June so it’s Naka Tatsuya time

The year goes round so quickly so here I am once again stood in front of Sensei Naka (or Naka shihan as they call him here) and another 4 days of JKA teaching. The course here in Chiclana, at the southern tip of Spain a stone’s throw from Cadiz is really worth doing. What’s not to like as the sun shines, the sea is warm enough..ish to dip in or maybe your hotel pool will do the trick. The evening is spent in what really is a holiday resort but not so crazy as the Magaluf’s, Torremolinos or Costa Brava.

We await his arrival in the dojo as usual most of us saying hello to friends from previous courses some just looking mean and warming up all the while you know they’re out of their comfort zone.

Enough. Day one.

The usual Naka 90 minutes for the brown and black belts, mainly black as this really is an instructor type class with emphasis on what we are covering over the main three days to follow. In fairness it’s starts to hurt around 10 minutes in as the quads from most instructors get a work out they rarely get and all we are doing is oi tsuki, gyaku tsuki …. well; to begin with. If you have never trained with him his revelation is what some call the double hip twist. Which is exactly what it looks like but if you work with it long enough it actually isn’t that because Naka has a mission. That mission is hips, core muscle control and using body axis points that make motion positive not negative and faster without strength. Sound complicated? That’s what development feels like… until you see it working. No doubt I’ll write more about it over the next three days.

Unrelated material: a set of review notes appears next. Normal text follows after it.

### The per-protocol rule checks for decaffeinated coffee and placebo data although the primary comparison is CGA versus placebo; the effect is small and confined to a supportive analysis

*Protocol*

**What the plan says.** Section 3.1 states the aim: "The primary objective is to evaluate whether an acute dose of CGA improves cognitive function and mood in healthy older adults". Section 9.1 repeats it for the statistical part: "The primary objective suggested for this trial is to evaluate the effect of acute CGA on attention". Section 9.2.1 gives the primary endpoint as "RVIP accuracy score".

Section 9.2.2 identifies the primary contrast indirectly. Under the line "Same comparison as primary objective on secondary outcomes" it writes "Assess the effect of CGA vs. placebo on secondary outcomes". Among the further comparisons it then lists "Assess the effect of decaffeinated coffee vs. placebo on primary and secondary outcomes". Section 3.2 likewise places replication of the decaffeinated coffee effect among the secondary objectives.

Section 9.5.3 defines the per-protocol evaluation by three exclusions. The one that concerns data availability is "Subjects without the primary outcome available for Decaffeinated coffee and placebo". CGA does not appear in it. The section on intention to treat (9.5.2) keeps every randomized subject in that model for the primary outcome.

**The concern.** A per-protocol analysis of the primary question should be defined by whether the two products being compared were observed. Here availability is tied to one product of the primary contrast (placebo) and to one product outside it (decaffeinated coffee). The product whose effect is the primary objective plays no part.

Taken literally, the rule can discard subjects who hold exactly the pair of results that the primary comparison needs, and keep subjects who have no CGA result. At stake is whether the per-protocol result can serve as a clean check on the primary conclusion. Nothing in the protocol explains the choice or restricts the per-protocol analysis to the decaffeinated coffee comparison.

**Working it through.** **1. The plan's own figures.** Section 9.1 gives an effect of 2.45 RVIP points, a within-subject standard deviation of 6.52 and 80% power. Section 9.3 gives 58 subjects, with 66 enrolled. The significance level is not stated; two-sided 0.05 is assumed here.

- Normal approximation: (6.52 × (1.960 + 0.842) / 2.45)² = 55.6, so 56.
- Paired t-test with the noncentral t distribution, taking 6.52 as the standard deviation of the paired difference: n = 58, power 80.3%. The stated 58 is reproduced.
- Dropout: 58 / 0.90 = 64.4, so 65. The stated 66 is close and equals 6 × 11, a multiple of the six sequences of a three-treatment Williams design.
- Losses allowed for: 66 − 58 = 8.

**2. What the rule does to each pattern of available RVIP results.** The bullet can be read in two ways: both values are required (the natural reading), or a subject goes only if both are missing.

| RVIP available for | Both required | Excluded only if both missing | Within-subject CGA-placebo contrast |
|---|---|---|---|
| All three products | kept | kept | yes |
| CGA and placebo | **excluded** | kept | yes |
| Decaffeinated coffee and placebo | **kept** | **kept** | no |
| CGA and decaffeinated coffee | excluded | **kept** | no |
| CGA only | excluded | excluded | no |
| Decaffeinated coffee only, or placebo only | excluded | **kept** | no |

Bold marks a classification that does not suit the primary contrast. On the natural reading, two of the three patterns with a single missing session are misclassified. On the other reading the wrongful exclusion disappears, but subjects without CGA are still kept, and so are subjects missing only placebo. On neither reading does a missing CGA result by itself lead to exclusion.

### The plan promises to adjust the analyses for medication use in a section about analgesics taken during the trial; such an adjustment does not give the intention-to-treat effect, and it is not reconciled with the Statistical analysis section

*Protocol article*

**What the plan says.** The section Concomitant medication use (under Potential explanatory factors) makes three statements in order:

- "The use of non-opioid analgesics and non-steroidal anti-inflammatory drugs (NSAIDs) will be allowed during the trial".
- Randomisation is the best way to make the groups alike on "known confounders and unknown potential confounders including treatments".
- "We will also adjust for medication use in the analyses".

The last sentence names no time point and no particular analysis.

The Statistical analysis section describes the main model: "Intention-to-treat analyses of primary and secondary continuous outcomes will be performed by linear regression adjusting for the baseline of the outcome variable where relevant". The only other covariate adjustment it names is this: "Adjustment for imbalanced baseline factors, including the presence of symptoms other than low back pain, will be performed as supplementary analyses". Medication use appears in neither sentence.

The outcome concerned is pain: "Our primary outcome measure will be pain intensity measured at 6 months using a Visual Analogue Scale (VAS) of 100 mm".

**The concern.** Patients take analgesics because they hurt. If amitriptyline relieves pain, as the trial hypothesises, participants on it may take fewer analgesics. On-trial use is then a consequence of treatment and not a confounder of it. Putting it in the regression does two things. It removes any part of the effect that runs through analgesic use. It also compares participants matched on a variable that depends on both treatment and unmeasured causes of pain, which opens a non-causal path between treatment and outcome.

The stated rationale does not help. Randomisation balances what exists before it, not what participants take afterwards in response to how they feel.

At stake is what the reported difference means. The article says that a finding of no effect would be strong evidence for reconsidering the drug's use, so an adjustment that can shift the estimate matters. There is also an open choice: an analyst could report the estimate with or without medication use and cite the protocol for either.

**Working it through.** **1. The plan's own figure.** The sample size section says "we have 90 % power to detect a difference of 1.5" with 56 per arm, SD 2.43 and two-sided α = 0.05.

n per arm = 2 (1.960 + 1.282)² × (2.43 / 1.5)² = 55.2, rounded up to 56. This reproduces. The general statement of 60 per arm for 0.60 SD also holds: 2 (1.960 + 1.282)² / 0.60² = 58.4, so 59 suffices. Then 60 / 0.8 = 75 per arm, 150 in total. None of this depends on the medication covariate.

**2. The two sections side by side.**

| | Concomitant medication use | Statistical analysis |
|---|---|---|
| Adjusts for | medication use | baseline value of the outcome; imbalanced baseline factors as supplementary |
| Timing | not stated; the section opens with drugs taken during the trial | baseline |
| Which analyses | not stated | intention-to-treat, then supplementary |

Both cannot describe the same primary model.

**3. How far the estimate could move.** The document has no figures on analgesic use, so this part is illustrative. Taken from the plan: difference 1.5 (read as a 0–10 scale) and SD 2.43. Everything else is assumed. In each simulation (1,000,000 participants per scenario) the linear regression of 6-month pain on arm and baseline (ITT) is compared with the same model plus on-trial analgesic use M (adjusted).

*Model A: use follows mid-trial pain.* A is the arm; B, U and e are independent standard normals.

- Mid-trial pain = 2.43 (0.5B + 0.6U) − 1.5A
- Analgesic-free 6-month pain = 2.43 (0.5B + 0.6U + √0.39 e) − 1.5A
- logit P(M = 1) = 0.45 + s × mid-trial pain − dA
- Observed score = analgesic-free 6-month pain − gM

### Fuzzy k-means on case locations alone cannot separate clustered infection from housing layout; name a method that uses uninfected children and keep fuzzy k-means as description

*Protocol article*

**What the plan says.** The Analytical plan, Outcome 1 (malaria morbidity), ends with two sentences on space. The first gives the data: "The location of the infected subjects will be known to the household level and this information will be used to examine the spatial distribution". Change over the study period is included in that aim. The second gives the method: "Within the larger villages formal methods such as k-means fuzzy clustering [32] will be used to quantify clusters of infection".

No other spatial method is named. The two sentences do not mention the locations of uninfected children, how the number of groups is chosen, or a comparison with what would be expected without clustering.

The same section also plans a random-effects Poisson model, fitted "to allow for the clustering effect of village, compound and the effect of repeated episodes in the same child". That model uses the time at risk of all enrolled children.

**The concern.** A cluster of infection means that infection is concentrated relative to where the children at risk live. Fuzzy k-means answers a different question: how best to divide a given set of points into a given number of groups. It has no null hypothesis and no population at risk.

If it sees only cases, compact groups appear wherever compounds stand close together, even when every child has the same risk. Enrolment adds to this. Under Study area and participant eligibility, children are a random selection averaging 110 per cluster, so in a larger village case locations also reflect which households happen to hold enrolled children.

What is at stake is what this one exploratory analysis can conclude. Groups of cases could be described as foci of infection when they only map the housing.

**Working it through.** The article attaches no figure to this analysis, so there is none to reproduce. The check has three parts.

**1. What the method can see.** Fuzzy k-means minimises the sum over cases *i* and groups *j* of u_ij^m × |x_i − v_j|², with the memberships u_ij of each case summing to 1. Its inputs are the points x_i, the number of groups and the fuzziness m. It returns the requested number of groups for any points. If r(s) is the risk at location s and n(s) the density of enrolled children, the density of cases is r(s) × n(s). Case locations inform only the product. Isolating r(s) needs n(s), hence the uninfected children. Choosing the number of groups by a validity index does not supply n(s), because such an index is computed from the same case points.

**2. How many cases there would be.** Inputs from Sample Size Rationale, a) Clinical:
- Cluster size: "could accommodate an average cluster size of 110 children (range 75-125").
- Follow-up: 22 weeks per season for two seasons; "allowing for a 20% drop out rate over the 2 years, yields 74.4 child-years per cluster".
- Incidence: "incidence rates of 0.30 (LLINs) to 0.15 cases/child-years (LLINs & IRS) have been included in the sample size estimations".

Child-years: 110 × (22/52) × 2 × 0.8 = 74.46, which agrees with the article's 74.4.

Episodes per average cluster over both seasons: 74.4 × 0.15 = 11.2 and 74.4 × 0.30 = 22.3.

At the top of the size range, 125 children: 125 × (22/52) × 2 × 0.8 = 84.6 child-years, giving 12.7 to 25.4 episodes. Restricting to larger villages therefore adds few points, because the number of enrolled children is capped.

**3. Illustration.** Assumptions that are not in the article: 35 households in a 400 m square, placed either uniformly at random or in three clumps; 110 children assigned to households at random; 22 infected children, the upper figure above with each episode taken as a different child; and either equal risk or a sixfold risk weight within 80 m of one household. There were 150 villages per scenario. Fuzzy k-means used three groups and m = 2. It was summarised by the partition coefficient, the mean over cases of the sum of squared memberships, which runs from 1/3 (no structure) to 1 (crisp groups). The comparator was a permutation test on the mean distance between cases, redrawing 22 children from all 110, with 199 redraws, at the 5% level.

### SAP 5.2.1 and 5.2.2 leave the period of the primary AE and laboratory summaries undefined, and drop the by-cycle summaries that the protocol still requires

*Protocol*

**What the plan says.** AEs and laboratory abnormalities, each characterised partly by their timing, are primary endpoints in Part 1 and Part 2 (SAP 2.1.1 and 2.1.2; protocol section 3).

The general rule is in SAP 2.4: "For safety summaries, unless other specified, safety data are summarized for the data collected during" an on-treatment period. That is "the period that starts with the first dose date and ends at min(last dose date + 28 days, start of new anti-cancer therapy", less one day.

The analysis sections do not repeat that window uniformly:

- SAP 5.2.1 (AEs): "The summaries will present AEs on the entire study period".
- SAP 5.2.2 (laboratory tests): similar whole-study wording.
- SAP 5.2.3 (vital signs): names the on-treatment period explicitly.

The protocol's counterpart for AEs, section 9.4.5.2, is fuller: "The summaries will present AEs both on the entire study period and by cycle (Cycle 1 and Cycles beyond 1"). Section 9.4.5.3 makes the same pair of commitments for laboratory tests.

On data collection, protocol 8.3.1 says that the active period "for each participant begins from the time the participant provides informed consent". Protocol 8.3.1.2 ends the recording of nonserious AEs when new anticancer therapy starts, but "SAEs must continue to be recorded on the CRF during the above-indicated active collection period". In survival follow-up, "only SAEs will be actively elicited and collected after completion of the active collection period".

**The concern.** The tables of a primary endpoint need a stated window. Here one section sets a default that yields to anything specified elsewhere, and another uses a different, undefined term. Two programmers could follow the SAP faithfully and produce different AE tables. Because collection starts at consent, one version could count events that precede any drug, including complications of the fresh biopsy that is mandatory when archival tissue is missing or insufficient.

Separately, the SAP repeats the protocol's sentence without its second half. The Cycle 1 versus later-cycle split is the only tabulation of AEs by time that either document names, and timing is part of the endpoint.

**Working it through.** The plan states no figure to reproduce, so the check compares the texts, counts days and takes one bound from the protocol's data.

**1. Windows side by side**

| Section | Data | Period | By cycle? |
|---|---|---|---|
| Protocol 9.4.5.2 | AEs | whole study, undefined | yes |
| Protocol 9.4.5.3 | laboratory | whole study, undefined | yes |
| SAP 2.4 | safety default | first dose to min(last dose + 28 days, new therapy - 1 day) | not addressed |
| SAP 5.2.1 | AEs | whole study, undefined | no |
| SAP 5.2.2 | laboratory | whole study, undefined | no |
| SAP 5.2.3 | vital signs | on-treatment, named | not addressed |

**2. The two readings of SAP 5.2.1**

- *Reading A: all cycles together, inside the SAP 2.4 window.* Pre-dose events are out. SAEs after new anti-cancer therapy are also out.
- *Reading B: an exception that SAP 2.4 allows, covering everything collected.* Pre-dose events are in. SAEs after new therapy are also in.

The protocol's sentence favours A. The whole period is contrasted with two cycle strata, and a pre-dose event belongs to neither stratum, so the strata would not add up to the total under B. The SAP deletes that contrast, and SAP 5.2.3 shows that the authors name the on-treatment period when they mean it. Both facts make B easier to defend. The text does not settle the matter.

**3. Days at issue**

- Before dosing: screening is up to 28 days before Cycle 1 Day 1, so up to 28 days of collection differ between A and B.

The lesson moved from that into oi tzuki, mae geri, gyaku tzuki. Then onto oi tzuki, gyaku tzuki, suriashi kezami tzuki. This was all then added to the kata haian shodan which was fun if you like knots. Naka’s tendency to add to basic kata is nothing new, my Sensei Mick Dewey has often had course attendants scratching their bonce as the simplest of kata are turned into a spaghetti of legs and twisting heads using just kihon as the base paint.

Following that we tentatively touched (about 8 times) Sochin kata but using zenkutzu dachi stance to help with the hip exercise I mentioned earlier. I was pleased to see some of those warm up macho boys looking around for clues when the kata was underway. We finished that off with the kata as it should be performed with the correct stance, helpful for those of us that were tired and our brains seem to be turning to fudge.

After another 2 minute water break we were back talking or rather listening to Naka sensei sum up the class and the next few days, ably translated into spanish by his interpreter and into english by Akita sensei over from Germany. I first met him proper three years ago when I reminded him of his time when he was right hand boy to Kawasoe sensei in Shepards Bush. We never met then but we had stepped on the same boards. A different style to Naka but always in front doing it like the rest of us.

We ended with what I think is his favourite kata Haian Nidan. This is my fourth year and we do it everytime which is fine by me it is one of my favourites too. It links as everything does to body axis’ and the sense of budo Naka is trying to promote in how techniques are used. In essence, faster, more powerful using not strength but technique just like we were always taught but can never seem to grasp until we get on courses like this or listen more clearly to our own sensei.  More from me later.